Academics oppose West Bank college, alleging apartheid

 

MORE THAN 150 Israeli university lecturers have signed a petition calling for a boycott of the University Centre of Samaria, which is situated in the large West Bank settlement of Ariel.

The move follows last year’s boycott by some actors and artists of Ariel’s new cultural centre, which sparked a fierce debate in Israel on the rights and wrongs of internal boycotts when groups abroad were stepping up efforts to isolate Israel.

The lecturers said they would not take part in any academic activity in Ariel. “Ariel is not under Israeli sovereignty, and therefore we cannot be forced to appear there,” the petition read. “Our conscience and public responsibility obligate us to take a stand.”

The signatories noted that Ariel was part of a reality that created apartheid in the West Bank.

“Only a few kilometres away from flourishing Ariel, Palestinians live in villages and refugee camps under unbearably harsh conditions and without basic human rights. Not only do they not have access to higher education, some do not even have running water.”

But Yigal Cohen-Orgad, chairman of the Ariel college’s executive committee, noted hundreds of Israeli Arabs studied at the campus. He said those signing the petition were a small and unrepresentative minority.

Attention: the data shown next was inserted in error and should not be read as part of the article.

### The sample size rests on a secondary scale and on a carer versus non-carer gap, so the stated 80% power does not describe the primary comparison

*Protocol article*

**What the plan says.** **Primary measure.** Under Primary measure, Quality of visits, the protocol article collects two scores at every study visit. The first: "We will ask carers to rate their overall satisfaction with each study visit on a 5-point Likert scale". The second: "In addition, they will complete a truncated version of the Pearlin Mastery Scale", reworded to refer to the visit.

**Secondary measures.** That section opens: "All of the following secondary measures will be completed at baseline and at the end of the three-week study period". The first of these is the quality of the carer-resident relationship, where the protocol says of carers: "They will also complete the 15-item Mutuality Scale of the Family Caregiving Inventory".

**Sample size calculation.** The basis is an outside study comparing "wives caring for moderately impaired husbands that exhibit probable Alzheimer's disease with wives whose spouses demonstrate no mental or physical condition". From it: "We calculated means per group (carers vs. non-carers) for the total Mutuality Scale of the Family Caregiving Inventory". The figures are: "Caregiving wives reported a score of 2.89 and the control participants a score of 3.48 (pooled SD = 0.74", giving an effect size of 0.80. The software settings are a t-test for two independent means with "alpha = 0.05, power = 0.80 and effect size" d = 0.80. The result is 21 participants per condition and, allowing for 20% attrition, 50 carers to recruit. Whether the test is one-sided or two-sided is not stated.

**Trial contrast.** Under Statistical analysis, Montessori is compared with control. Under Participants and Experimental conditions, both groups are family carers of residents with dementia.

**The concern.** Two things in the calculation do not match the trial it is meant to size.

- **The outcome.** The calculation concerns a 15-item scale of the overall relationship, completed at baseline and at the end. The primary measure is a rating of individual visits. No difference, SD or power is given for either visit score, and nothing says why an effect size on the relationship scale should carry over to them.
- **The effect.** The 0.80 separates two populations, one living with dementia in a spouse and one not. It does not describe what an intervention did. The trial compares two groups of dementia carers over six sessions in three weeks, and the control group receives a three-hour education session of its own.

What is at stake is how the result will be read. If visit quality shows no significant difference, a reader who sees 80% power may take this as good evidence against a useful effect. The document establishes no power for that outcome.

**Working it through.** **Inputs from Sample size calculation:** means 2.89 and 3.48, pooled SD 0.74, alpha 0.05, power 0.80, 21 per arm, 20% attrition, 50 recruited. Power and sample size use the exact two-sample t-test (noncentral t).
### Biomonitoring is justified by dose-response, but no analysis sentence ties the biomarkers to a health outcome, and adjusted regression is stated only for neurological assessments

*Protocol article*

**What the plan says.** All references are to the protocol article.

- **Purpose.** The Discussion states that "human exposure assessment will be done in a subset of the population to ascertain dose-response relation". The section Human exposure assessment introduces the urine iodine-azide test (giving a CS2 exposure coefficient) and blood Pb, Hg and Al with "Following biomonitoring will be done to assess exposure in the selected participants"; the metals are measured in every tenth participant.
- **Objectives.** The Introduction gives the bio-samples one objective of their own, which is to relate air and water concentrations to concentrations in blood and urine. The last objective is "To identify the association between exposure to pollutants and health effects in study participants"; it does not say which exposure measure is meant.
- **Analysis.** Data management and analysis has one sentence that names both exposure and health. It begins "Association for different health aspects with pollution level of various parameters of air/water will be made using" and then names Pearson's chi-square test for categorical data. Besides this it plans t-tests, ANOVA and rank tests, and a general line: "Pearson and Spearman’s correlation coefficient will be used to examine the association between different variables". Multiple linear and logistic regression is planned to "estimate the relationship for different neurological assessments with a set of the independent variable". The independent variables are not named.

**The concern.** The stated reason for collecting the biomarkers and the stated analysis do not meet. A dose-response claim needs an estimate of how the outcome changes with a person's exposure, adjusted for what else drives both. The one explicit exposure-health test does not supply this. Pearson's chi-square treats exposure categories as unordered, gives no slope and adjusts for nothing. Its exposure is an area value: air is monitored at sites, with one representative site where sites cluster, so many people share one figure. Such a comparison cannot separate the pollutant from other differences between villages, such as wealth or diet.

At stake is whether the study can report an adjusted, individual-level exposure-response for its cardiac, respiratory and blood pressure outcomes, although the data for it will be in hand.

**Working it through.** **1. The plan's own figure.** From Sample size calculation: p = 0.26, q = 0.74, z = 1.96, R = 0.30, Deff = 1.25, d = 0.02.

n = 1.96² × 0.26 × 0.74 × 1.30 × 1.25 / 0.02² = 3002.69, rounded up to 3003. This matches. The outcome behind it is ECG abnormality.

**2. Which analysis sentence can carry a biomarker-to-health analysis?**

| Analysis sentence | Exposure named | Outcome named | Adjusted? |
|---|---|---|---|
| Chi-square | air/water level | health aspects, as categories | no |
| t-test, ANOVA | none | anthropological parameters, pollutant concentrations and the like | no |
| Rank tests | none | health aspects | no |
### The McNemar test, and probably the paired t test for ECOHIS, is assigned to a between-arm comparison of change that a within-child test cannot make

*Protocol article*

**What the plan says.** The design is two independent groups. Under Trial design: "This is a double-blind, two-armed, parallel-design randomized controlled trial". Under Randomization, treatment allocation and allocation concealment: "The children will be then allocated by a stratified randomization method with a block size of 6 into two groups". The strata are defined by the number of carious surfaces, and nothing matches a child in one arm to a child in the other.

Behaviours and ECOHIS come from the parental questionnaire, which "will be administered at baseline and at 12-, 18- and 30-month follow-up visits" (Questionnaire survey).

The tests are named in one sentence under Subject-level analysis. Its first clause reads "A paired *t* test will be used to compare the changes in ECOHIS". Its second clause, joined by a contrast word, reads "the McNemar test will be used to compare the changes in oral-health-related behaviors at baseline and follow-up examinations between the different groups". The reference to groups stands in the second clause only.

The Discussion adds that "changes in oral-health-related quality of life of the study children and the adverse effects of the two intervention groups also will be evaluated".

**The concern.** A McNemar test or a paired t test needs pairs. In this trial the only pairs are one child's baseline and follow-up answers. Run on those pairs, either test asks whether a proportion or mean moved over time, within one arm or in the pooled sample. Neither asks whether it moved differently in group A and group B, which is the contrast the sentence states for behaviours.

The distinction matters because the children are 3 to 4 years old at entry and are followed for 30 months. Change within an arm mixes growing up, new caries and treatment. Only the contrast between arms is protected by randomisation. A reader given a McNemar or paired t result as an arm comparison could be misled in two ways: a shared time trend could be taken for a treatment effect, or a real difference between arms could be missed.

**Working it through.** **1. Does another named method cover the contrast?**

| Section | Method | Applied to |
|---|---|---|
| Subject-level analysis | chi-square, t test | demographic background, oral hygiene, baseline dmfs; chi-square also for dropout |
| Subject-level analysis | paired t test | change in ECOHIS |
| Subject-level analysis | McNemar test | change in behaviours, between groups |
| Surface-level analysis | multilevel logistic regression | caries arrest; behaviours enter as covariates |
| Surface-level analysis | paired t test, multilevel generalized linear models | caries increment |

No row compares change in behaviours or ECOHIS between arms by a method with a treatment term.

“The co-operation between the Ariel University Centre and many hundreds of scholars from universities in Israel and many hundreds more from 40 universities abroad, is the response to this petition. We know the heads of the universities oppose the call for a boycott and all it entails. I am sure that academia will continue to co-operate with us.”

Israel’s education minister, Gideon Sa’ar, called the boycott “a provocation without practical significance”, noting that the signatories did not participate in events at the Ariel college and would probably not be asked to do so.

The initiator of the petition, Nir Gov of the Weizmann Institute, stressed the importance of distinguishing between “Israeli academia” and “settlement academia” to help friends abroad who are campaigning against academic boycotts of Israel.

In a separate development, Israeli bulldozers yesterday began destroying the Shepherd hotel in the east Jerusalem neighbourhood of Sheikh Jarrah to make way for 20 homes for Jewish settlers.

The hotel was built in the 1930s and was once home to Amin al-Husseini, the Grand Mufti of Jerusalem. The building was declared “absentee property” after Israel captured Arab east Jerusalem in 1967, and was eventually sold to American-Jewish businessman Irwin Moskowitz to develop settler homes.

Palestinian president Mahmoud Abbas said the demolition meant Israel was destroying any chance of returning to peace talks, but settlers claimed the site had been purchased legally and Jews had a right to live anywhere in Jerusalem.

Reuters adds: Hamas said yesterday it had begun talks with other militant factions in the Gaza Strip to urge them to stop firing rockets at Israel. The talks are a signal that Hamas hopes to avert any large-scale Israeli military operation in the enclave similar to a three-week campaign that ended in January 2009 and in which 1,400 Palestinians and 13 Israelis were killed.